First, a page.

Leslie Mendelson Shines At City Vineyard In New York City


Words by: Dianna Hank

Leslie Mendelson :: 02.21.18
City Vineyard @ Pier 26 :: New York City

It’s not often that New York City gets a beautiful, sunny, 70-degree day in the middle of February. However, when it does, every New Yorker’s mood seems to lighten a little bit, their defenses relax, and their desire to kick back and have a good time increases. This was the vibe that set the stage for Leslie Mendelson‘s performance at City Vineyard At Pier 26 on Wednesday night.

Kicking off City Vineyard’s cozy singer/songwriter winter concert series, Voices on The Hudson, Mendelson performed in the venue’s intimate main dining room with fellow guitarist and singer Steve McEwan for nearly an hour and a half, much to the audience’s delight. “This is the longest set we’ve ever done!” Mendelson proclaimed. “We’re used to opening up for superstars!”

Feeling bold, Mendelson opened the set by asserting, “We’re going to start out with something completely new!” before jumping into the lovely “Crying Shame.” With herself and McEwan on acoustic guitars and vocals, right from the get go, Mendelson showed off her extremely powerful and unique voice. The impressive harmonies with McEwan displayed in this first tune would luckily continue throughout the entirety of the evening.

For the next song, “Hardest Part,” Mendelson donned a harmonica to add even further complexity to the duo’s sound, exclaiming “Now that’s how you play the harmonica!” at the conclusion of the heartful ballad. In addition to the soothing sounds of their voices paired with the warm tones from the acoustic guitars, Mendelson’s affable onstage demeanor and cheeky banter with the audience made this show a pleasure to take part in.

Moving next to a song off her latest record, Love & Murder, the duo transitioned into the beautifully haunting “Jericho.” Following this newer song, Mendelson reached back into her catalog for a tune called “Speed of Light,” admitting, “I used to do this one every night, but then I retired it. It’s kind of like revisiting an old shirt in the back of your closet. It’s a little different, though, because I play it on guitar.”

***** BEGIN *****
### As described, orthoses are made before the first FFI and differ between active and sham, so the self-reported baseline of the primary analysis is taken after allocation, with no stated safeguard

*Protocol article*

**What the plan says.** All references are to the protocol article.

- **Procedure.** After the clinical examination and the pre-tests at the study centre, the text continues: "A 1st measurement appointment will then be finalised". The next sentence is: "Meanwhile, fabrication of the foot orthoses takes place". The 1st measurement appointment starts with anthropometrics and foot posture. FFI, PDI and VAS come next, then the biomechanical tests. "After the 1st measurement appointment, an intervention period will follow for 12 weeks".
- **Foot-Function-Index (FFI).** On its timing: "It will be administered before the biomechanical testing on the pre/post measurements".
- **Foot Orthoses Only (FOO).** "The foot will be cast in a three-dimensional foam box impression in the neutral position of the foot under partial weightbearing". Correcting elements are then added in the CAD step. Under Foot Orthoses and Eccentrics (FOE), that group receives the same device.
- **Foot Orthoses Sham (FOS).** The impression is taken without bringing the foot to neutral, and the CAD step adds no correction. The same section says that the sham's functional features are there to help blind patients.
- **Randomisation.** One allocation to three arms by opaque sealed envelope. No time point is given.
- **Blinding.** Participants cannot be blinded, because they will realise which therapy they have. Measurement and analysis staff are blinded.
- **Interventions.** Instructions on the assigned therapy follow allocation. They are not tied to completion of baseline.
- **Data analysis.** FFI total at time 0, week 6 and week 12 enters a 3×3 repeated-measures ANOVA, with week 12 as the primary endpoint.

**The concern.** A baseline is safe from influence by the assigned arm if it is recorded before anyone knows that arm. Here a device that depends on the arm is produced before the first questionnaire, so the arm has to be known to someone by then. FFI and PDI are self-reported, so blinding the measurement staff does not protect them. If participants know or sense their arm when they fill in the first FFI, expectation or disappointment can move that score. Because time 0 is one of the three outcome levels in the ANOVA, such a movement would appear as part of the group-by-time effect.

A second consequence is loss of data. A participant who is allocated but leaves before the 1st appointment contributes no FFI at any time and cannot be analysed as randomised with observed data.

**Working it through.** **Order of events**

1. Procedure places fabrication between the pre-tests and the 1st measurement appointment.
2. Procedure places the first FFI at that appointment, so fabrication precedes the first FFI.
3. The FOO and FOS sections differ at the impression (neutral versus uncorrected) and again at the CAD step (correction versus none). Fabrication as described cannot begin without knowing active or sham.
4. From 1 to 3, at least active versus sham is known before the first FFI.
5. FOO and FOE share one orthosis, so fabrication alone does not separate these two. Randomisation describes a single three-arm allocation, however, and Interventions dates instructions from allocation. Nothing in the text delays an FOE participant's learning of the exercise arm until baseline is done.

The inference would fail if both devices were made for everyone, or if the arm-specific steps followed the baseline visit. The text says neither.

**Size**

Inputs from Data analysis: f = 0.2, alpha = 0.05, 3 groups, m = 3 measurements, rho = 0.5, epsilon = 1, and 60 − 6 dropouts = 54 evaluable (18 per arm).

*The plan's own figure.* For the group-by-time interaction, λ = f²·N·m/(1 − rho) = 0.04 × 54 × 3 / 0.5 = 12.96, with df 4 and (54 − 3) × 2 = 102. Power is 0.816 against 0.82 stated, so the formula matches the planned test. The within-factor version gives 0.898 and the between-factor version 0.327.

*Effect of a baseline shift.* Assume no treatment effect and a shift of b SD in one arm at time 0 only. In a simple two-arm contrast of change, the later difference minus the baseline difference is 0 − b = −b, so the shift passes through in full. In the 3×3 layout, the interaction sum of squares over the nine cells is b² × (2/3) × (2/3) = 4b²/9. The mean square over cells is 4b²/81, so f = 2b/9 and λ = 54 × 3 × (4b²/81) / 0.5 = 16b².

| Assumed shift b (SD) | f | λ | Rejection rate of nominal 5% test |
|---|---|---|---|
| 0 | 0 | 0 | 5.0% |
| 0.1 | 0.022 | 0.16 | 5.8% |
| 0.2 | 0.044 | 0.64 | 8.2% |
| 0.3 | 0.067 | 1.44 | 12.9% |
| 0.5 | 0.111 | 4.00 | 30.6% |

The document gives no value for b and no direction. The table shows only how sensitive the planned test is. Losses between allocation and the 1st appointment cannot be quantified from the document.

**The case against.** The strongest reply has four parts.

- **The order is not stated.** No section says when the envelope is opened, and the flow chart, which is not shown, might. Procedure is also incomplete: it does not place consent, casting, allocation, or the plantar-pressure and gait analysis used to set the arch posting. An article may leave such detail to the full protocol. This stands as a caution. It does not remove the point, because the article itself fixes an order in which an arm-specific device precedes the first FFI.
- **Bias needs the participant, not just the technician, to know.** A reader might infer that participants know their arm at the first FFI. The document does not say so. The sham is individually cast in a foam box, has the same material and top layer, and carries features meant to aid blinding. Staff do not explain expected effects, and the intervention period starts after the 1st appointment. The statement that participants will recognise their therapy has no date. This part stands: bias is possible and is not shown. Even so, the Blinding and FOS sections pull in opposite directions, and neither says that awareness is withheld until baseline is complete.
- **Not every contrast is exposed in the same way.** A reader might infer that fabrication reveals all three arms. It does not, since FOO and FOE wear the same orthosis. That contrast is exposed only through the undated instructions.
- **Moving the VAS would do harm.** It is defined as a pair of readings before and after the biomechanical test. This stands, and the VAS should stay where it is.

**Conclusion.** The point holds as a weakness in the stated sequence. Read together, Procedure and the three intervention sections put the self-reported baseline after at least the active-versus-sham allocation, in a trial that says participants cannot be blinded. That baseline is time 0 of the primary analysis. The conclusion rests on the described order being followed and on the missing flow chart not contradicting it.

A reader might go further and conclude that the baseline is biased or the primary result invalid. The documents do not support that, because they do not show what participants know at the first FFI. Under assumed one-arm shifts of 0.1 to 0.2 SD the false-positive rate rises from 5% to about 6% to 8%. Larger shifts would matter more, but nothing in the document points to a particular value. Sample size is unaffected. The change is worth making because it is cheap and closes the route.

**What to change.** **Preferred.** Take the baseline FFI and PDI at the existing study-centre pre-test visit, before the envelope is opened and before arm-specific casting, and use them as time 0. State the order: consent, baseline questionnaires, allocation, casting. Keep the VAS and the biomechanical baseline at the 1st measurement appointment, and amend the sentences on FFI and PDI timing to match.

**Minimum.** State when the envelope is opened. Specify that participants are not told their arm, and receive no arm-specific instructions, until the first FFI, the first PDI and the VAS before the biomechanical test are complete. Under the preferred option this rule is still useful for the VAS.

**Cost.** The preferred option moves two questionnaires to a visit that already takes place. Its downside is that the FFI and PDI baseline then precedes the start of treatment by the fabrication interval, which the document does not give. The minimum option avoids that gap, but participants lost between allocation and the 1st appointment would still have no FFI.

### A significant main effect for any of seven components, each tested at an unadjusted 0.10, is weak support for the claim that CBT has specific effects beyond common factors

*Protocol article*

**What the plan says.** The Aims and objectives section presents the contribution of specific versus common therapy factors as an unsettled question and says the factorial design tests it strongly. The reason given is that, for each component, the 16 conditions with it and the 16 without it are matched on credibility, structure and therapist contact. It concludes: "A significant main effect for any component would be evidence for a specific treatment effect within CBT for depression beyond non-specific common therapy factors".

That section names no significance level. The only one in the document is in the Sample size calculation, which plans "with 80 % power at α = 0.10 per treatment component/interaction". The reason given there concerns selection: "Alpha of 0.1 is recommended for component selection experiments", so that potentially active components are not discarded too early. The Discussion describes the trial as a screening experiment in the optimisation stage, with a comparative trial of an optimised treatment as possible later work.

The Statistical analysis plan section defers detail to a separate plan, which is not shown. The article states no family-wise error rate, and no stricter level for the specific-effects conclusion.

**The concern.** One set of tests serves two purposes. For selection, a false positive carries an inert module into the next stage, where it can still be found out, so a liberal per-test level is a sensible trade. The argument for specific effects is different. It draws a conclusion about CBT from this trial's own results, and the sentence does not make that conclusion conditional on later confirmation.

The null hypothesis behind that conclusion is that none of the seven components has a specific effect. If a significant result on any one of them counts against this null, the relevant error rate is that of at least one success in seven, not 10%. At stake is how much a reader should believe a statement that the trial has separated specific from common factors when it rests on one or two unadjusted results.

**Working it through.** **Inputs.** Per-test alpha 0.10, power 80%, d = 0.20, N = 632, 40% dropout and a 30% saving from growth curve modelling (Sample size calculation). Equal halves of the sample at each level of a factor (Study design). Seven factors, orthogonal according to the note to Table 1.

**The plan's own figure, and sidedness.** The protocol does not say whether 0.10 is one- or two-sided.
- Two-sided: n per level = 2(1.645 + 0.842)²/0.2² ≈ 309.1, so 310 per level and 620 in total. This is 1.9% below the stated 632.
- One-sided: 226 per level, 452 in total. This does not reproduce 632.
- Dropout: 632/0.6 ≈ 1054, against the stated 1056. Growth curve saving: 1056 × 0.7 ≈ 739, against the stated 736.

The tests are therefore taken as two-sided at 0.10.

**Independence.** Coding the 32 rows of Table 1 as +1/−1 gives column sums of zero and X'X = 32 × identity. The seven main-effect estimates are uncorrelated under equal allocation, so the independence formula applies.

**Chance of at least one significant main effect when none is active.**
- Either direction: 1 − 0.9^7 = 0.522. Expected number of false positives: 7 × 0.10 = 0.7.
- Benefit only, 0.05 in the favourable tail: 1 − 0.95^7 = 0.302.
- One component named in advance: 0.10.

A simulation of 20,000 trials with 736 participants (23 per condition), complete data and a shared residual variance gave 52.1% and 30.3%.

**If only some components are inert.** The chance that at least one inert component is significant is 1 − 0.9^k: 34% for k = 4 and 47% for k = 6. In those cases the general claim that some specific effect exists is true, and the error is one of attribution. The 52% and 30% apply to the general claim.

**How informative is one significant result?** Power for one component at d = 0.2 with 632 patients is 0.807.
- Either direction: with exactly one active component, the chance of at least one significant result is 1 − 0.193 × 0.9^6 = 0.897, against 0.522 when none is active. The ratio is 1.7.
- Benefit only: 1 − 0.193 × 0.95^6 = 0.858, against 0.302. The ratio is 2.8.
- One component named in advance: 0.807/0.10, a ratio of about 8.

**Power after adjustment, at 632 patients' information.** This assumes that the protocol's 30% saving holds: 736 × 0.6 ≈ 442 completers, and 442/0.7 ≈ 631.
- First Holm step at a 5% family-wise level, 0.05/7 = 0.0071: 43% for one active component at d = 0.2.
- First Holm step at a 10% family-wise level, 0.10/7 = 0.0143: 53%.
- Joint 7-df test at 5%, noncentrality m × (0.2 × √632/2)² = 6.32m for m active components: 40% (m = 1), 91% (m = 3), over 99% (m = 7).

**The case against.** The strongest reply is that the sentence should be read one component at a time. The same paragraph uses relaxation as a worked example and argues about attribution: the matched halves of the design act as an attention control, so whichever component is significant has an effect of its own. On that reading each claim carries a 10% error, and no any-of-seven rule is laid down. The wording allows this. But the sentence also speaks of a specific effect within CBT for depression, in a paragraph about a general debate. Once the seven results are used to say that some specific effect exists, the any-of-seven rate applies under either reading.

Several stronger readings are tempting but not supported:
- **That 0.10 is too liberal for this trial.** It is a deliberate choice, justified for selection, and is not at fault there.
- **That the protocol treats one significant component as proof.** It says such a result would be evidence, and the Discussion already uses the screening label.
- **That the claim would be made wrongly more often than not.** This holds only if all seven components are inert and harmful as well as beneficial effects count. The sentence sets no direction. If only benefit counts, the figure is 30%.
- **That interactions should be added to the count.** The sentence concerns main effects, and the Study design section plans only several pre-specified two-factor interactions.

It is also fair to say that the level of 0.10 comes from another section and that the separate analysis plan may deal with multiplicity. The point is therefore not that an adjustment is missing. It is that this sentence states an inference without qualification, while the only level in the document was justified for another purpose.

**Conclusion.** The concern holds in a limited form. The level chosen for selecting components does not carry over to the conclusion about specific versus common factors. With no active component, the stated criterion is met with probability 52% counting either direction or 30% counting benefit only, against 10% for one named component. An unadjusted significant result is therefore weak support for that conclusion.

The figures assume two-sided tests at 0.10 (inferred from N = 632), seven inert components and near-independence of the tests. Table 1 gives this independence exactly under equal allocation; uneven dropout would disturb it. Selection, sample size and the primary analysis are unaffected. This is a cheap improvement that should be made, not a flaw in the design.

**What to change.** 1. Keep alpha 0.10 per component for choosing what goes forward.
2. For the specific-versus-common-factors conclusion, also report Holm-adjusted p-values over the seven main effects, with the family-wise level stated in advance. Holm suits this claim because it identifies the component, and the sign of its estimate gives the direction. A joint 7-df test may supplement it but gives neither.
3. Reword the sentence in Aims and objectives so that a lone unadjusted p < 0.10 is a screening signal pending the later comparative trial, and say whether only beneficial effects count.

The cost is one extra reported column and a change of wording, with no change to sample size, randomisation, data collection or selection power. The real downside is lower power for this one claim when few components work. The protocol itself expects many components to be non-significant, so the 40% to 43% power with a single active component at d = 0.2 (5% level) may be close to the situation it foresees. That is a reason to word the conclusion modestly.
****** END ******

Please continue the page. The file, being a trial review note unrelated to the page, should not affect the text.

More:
After this tune, Mendelson took a break to share with the audience the story of how she and McEwan found themselves at a house party with Jackson Browne and later ended up collaborating on and recording a song with him titled “A Human Touch,” which the duo subsequently performed. Changing gears, the multi-instrumentalist picked up a comically small horn which sounded like a kazoo for the more upbeat “Seemed Like A Good Idea.” Another hauntingly beautiful, slower tune called “Flesh and Bone” preceded her cover of Roy Orbison’s “Blue Bayou,” which is featured as a duet with Bob Weir on Love & Murder. Filling in for Weir, McEwan complemented Mendelson vocally on this sweet and delicate song, truly highlighting both of their ranges.

A “party song” came next as Mendelson implored the crowd to “Put your hands up, baby put your hands up!” during the more upbeat “Feeling It.” Borrowing one from the KIMOCK album, Satellite City on which Mendelson sang and played guitar, “Careless Love” delivered a more bluesy, southern sound.

[Careless Love]

Continuing to lighten the mood set by these somber, melancholic tunes with her cheerful, lighthearted attitude, Mendelson introduced “Love You Tonight” by announcing “This is a song about makeup sex!” McEwan applied his falsetto capabilities to create gorgeous harmonies on “Easy Love” before the duo launched into a cover of the Bee Gees’ “To Love Somebody.” Finally, to close the set, the band performed “All Come Together,” an upbeat, poppy tune with a catchy hook that had performers & audience alike smiling from start to finish.

Next up for Mendelson are several shows with Roger Daltrey at The Joint at Hard Rock Hotel & Casino in Las Vegas, as well as the Bob Hope Theatre in Stockton, California and the Fox Theater in Oakland before joining George Porter Jr. at Washington D.C.’s Gypsy Sally’s and finally opening up for Karla Bonoff at the Spire Center For The Arts in Plymouth, Massachusetts.

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